All the new companies weren’t allowed to advertise in China, had no legal way to collect debts, and had to turn to promoters and agents for luring the high-rollers and making sure they pay. But during the decade of operation casinos got to know most of the VIPs on first-name basis, and now don’t need a middle-man to make them happy.
Here’s what CLSA analyst, Richard Huang, had to comment: “Casinos have a much more in-depth database to tap. With most of the rich Chinese having offshore bank accounts or properties, that gives casinos increased comfort in extending them credit.”
What do junkets take
Junkets operate on commission for each VIP they deliver to a casino. Usually it’s 1.25 percent on the player’s rolling chip turnover, or on the aggregate amount of all bets made. Commissions can reach up to a total of 44 percent of what casinos are making from high-rollers. And then there’s the 39 percent in government taxes, after which the casinos’ profits decrease even more. Nonetheless, Macau casinos are doing fine with only Sand China posting a year-on-year increase in net income of $2.2 billion.
In the case of MGM China, the operator is looking to work closely with its own customers in order to better manage the risks. Grant R. Bowie, CEO of MGM China, said: “The junket model is a very successful model in terms of efficiency, but we need to diversify. No organization should limit themselves to one geographic market or one business strength. It’s too high-risk.”
A different point of view
However, not every Macau casino operator wants to say good-bye to junkets. Asia’s largest casino group in terms of revenue – SJM – is entirely dependent on junket operators to bring in the VIPs. Their CEO, Ambrose So, commented: “SJM is comfortable with our junket relationships and with the junket system, which operates legally in Macau.”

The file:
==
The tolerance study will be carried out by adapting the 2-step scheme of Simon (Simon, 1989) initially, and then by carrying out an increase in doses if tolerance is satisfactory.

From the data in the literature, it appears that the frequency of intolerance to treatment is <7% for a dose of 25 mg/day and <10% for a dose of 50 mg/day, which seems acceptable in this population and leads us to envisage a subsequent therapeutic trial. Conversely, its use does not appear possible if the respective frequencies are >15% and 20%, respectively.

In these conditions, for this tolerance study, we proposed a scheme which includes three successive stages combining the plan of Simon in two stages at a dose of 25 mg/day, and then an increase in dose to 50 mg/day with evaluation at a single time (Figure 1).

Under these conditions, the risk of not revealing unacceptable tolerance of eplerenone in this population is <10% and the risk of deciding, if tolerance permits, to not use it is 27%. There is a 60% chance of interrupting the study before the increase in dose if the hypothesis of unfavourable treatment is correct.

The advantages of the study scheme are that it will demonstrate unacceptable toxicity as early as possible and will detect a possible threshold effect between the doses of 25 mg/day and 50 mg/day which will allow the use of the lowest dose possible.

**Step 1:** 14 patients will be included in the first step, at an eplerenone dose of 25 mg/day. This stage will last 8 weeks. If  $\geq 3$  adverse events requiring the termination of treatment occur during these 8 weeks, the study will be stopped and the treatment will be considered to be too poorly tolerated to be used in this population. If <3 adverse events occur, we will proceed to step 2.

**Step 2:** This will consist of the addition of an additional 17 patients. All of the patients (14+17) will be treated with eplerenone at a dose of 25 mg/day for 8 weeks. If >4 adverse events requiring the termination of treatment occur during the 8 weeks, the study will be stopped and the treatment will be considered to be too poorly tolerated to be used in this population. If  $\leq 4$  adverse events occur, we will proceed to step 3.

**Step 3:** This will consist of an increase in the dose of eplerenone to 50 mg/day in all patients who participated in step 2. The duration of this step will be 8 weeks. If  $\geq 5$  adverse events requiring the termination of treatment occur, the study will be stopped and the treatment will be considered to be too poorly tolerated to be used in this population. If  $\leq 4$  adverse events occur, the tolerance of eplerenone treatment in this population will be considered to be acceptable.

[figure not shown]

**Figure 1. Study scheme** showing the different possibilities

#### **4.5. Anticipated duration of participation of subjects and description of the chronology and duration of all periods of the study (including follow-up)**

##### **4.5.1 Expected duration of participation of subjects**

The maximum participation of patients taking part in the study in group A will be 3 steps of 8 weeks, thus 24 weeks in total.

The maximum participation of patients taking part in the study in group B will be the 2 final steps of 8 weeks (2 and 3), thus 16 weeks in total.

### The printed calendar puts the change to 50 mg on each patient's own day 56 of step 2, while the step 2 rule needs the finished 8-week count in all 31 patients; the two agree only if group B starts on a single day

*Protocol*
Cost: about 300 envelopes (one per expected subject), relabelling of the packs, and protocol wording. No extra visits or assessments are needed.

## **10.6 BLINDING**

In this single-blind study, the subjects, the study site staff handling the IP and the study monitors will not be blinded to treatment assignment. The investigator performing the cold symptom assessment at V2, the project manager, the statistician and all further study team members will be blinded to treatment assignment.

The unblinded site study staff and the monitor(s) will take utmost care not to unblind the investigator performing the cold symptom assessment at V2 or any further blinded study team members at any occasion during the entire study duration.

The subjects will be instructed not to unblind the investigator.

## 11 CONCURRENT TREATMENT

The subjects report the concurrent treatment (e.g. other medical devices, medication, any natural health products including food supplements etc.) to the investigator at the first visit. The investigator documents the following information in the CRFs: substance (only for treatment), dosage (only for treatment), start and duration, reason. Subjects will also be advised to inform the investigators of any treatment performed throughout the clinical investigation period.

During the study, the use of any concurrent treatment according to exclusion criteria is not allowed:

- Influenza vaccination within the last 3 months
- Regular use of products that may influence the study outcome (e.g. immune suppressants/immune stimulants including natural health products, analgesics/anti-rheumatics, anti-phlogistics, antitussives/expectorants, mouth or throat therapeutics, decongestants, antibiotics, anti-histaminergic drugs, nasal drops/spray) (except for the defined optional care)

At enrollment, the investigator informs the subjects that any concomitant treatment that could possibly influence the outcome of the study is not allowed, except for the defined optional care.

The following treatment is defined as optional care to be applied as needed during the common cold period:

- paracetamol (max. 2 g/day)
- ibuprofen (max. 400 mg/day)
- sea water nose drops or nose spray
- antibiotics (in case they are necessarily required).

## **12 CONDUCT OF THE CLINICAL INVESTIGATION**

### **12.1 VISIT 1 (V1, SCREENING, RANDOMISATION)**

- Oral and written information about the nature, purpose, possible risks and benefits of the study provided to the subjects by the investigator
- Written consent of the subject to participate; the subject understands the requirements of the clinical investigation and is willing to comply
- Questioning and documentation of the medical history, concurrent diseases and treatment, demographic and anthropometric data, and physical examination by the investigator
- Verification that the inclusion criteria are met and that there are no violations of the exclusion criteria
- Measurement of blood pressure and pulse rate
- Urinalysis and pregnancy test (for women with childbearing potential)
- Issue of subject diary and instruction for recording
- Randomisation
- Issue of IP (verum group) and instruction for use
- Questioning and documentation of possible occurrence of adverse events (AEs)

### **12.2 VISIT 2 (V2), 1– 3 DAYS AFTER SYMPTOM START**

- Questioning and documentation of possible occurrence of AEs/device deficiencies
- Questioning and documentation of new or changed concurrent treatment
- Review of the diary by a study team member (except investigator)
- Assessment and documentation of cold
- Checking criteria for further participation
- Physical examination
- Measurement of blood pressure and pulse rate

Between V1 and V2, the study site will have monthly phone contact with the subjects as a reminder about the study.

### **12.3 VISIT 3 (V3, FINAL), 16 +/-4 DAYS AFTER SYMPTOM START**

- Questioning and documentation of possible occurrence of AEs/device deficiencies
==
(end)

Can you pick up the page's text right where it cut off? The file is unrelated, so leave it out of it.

With a view to minimize their dependence on junkets help, Macau casinos have been introducing live entertainment and big shopping malls in order to attract middle-class families and gamblers. Macau is now filled with boutiques from various designers and luxury companies including Christian Dior, Prada, Burberry, Rolex, and so on.
Casinos are also after soft-core gamers. Perks like concerts, theaters, spas, exquisite dining are all catering to tourists will less affection for gambling. These practices are already bringing in results: 2011 was the peak of high-rollers in Macau with 73 percent of revenue, while last year it was already 66 percent. Lawrence Ho, co-chairman of Melco Crown and Stanley Ho’s son, said: “The influence of junkets is decreasing as the mass and the premium mass segments become more substantial.”
How are junkets responding
Junket operators are not sitting silently in response. Suncity for one has already ventured into creating VIP clubs in South Korea and the Philippines. Other diversification attempts for them included music, movie production, and even expat and immigration consulting. And of course, the operator is continuing to serve Macau casinos belonging to Sands China and Galaxy Entertainment.
Industry experts agree that junkets will not cease to exist all-together. Their extensive contacts and knowledge of rich Chinese gamers is one thing, and their willingness to serve as a buffer for credit risks is another important argument in their favor. There are now around 200 licensed junket companies in Macau.